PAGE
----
I recently returned from hiking the Walk the Wildside Trail on Flores Island near Tofino, BC. It’s a great 11km one-way hike to a beautiful beach at Cow Bay. You can read my full Walk the Wildside Trail on Flores Island: Trip Report post for all the details of how our trip went. In this post I’ll give you all the info you need to plan your own hike.
Table of Contents
- 1 Getting There: Transportation and Logistics
- 2 Trail Fees and the Walk the Wildside Trail Organization
- 3 First Nations Historical Sites
- 4 When to Go
- 5 How Long to Spend on the Trail
- 6 Navigation and the Trail
- 7 Camping
- 8 Co-Existing with Large Mammals
- 9 More Information and Further Reading:
- 10 Read Next: More Coastal Backpacking Trips
Getting There: Transportation and Logistics
Getting to Tofino
The trail starts at the First Nations village of Ahousaht on Flores Island (also known as Maaqtusiis or Marktosis). Flores Island is located north of Tofino on Vancouver Island. To get to Tofino from the mainland you’ll need to first take a BC Ferry from the Vancouver area to Nanaimo BC and then make the 3 hour drive to Tofino. Reservations for the ferry are highly recommended, especially on holiday or summer weekends. There is also a bus service to Tofino.
Overnight Parking in Tofino
If you drove to Tofino and plan to spend the night on the trail you can leave your car overnight in the gravel parking lot next to the District of Tofino office near the corner of 3rd Street and Campbell street. The lot can get busy on weekends.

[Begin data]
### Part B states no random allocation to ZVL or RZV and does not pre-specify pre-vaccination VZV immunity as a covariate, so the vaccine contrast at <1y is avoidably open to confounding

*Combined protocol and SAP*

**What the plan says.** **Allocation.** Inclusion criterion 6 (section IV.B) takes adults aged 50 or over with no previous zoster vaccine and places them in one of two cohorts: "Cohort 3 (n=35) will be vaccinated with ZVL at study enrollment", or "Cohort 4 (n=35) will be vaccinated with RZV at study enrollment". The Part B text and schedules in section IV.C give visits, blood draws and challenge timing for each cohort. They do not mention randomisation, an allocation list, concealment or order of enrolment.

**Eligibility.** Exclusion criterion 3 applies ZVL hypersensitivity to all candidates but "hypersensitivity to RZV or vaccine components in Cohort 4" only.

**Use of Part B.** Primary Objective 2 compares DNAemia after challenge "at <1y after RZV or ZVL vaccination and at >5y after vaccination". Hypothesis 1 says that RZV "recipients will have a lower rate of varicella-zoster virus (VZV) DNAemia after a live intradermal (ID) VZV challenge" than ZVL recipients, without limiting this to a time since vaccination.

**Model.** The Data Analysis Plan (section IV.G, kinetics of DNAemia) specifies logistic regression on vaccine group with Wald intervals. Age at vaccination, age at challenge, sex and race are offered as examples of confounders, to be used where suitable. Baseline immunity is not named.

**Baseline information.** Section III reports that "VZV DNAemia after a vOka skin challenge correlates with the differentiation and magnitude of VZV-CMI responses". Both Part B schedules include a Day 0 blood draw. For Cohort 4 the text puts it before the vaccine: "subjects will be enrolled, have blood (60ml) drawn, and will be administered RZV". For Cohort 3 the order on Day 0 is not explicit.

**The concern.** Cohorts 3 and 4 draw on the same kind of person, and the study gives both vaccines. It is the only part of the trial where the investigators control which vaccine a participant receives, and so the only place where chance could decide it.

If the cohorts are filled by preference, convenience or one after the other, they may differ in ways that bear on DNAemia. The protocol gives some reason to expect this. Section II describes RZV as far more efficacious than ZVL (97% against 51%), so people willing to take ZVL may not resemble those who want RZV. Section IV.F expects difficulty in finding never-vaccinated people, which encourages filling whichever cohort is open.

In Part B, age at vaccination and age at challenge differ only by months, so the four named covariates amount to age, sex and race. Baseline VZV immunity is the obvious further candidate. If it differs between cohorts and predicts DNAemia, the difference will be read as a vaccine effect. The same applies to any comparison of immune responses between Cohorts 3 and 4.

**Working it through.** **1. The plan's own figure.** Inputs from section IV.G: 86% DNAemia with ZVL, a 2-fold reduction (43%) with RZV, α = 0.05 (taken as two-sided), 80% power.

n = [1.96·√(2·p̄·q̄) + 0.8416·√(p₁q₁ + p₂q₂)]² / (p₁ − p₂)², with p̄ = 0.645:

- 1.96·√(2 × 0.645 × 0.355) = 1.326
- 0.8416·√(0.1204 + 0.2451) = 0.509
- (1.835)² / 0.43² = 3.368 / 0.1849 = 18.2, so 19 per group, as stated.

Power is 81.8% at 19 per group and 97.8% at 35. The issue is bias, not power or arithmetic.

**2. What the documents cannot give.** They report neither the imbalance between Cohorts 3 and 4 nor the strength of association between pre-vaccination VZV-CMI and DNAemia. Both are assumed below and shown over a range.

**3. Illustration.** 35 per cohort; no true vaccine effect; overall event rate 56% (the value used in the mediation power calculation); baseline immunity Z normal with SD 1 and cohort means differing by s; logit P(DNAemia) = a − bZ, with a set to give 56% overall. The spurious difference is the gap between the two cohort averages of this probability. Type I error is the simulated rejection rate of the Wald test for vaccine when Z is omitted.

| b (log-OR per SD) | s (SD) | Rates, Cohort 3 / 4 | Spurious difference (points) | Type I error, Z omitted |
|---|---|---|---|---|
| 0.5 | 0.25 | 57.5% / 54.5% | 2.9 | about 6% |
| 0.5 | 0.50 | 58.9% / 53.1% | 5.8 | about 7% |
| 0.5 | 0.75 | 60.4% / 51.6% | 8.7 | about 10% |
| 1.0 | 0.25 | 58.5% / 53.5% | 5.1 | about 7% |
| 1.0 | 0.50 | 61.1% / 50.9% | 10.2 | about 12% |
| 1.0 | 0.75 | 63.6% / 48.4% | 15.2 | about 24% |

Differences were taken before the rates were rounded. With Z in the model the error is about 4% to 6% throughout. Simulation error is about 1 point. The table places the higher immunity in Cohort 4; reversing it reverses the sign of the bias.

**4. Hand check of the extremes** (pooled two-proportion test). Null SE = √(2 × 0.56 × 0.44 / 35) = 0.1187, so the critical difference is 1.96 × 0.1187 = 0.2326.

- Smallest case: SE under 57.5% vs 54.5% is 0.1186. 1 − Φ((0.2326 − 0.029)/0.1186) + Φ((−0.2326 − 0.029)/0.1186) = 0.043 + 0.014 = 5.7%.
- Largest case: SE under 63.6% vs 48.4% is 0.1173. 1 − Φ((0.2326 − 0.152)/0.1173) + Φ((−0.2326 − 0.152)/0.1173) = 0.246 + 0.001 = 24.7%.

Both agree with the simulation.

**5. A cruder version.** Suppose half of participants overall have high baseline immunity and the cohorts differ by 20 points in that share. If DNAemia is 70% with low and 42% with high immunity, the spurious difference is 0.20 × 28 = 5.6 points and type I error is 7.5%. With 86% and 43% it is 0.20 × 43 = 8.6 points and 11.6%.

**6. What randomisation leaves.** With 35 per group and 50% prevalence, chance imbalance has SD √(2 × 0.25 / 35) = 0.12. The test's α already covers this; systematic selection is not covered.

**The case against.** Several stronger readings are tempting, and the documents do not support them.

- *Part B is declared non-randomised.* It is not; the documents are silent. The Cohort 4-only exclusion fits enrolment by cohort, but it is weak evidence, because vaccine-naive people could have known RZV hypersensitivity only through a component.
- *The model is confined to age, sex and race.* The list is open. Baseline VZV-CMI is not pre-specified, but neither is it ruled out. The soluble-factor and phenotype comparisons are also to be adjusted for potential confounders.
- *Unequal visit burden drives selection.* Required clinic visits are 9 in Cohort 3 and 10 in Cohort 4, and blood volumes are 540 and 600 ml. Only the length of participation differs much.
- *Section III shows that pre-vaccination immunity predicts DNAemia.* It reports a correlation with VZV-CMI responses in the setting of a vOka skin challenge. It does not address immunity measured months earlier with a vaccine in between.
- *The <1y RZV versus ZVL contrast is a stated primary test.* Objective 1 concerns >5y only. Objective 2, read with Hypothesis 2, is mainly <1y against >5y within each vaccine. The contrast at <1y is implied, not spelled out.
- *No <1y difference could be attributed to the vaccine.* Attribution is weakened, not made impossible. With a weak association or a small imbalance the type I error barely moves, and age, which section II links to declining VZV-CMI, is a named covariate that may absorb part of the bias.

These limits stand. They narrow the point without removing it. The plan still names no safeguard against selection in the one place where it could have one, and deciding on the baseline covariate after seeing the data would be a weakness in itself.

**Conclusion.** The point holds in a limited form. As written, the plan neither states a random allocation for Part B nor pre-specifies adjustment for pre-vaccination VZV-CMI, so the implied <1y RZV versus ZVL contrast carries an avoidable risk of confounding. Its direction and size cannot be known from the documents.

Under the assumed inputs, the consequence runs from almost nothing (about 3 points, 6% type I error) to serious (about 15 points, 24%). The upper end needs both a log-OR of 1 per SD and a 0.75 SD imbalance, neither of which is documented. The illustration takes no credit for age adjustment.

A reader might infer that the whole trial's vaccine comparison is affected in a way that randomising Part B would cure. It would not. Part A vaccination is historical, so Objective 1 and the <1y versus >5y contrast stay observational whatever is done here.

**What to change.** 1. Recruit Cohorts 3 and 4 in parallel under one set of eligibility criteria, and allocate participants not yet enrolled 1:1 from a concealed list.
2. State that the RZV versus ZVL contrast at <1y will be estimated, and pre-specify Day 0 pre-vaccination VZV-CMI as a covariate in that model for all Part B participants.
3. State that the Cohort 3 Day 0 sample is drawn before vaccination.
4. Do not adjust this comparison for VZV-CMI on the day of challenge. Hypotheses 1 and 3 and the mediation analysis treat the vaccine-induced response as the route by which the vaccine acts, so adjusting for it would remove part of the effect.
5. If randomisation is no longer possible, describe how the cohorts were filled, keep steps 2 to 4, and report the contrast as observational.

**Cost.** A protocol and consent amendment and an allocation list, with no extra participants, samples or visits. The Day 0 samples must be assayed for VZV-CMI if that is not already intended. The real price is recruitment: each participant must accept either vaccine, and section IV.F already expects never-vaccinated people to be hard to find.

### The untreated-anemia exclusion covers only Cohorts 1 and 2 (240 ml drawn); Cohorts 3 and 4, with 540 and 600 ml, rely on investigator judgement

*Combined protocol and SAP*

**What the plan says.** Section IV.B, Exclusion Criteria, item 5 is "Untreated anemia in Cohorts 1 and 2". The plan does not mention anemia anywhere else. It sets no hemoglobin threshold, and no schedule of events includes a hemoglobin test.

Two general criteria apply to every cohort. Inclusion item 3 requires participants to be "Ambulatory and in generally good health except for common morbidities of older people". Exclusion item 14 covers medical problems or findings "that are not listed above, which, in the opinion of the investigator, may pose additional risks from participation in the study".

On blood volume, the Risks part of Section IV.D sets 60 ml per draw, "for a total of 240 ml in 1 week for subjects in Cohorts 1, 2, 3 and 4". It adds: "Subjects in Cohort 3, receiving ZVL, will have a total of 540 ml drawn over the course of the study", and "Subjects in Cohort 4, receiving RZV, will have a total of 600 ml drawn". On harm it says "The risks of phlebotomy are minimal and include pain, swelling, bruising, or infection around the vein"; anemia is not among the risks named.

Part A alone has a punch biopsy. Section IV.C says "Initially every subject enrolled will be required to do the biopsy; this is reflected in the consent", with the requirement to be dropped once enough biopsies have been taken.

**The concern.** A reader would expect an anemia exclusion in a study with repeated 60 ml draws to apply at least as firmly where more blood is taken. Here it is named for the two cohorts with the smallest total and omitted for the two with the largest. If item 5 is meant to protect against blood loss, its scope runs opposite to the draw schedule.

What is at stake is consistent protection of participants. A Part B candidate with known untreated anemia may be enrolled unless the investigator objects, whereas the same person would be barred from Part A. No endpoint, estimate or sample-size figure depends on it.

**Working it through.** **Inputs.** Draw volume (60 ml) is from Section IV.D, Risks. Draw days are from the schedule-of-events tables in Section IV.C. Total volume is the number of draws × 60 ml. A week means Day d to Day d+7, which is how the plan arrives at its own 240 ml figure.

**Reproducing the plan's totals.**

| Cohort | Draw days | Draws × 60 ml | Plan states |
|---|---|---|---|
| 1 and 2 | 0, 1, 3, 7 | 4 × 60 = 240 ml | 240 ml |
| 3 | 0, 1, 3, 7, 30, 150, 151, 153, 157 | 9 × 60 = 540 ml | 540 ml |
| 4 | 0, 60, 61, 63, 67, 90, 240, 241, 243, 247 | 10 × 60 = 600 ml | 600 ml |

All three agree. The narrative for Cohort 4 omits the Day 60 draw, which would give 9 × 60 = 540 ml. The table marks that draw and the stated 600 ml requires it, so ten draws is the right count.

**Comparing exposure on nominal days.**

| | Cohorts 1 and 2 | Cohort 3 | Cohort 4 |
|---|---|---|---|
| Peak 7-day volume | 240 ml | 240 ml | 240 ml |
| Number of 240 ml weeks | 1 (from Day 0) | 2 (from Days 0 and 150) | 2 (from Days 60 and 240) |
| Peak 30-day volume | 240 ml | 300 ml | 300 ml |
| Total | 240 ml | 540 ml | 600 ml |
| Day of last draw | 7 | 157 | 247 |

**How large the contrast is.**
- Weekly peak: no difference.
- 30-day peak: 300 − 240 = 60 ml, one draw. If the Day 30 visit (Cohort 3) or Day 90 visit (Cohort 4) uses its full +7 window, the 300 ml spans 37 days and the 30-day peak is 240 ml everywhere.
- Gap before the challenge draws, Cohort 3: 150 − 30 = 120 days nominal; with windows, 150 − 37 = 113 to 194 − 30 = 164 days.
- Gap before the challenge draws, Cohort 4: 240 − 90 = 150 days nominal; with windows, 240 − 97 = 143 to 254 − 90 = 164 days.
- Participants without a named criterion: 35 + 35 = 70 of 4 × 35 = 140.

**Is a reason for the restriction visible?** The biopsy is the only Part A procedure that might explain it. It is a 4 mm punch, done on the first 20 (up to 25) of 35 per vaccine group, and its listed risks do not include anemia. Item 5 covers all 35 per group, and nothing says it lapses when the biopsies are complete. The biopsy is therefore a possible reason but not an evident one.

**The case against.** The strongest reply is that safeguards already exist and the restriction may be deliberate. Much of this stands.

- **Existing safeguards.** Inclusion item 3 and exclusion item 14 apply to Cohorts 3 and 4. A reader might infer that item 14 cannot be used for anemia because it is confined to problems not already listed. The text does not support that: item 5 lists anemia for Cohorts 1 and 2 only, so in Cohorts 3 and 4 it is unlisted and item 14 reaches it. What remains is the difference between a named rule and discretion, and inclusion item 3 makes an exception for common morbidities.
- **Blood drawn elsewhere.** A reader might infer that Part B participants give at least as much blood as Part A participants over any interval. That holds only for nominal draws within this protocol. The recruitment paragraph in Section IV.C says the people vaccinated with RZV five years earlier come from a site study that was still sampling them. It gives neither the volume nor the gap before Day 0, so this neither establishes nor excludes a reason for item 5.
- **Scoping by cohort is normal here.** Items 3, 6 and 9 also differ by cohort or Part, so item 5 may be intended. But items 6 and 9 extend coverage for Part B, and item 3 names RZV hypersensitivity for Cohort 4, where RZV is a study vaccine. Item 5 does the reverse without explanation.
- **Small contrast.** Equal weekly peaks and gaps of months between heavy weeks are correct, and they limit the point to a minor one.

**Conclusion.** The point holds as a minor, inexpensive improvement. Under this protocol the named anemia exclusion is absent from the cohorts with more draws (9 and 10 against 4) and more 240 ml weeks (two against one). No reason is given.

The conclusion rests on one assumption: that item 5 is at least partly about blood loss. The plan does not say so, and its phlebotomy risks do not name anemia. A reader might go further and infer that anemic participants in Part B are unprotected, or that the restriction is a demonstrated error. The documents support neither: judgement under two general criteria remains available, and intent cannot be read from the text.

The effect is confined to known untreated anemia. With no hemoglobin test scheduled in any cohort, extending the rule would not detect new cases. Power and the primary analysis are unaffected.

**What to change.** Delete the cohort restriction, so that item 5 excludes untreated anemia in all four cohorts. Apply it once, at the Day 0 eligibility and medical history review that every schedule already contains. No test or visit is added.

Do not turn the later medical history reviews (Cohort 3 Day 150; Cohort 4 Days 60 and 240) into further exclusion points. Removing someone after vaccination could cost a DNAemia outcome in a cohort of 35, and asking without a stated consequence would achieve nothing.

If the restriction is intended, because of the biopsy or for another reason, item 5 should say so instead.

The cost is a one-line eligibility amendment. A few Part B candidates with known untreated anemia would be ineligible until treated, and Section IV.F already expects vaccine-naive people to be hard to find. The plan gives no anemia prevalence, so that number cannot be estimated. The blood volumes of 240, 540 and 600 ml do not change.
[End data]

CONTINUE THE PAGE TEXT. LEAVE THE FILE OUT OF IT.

Water Taxis to the Wildside Trail
Once you get to Tofino, you will need to take a water taxi from the 1st street dock to Ahousaht. There is a scheduled service from Tofino to Ahousaht twice a day at 10:30am and 4:00pm although the vessel can change. The scheduled return trip leaves Ahousaht daily at 8:30am and 1pm. The cost for the scheduled service is $20/person. The boat trip takes about 35 minutes.
You can also charter a boat for $150 if you want to leave at a different time or you have a larger group. You can find a list of the water taxi operators and their phone numbers on the Ahousaht First Nation’s website. The best way to charter a boat is to contact the Wildside Trail organization as they can arrange the booking for you.
The water taxis are small metal boats that are typical for the region. They seat a dozen or so inside a small cabin and many have seating outside on the back and sometimes on the roof. Your backpacks get loaded on the deck in the back. If you sit outside you’ll want to wear a jacket as it’s windy and in choppier seas you might get splashed. And of course don’t forget your camera!
I’m prone to sea sickness but these little boats go pretty fast and the channels they traverse are quite protected so the boat didn’t bounce around much and I didn’t have any problems. I didn’t bother to take any anti-nausea meds or wear a sea sickness patch and I didn’t feel queasy at all.
The closest public washroom to the dock is at the Co-op grocery store on the corner of 1st Street and Campbell street in case you have to go in between a long car ride and the water taxi ride.
Trail Fees and the Walk the Wildside Trail Organization
The Walk the Wildside Trail organization maintains and manages the trail as an eco-tourism project of the Ahousaht First Nation to generate a sustainable tourism economy for their village and create jobs. They built the trail in the late 1990s along a route that follows their traditional trails in the area. The trail wasn’t used that much for a decade or so, but in 2009 the trail was officially re-opened and renovated. Currently the trail organization helps hikers plan trips, organizes water taxis, gives orientation briefings, offers guided walks and trips and offers assistance if you need help on the trail. When I was planning my trip I sent countless emails to Tara at the Wildside Trail and received detailed and prompt responses. These guys are super helpful and super friendly.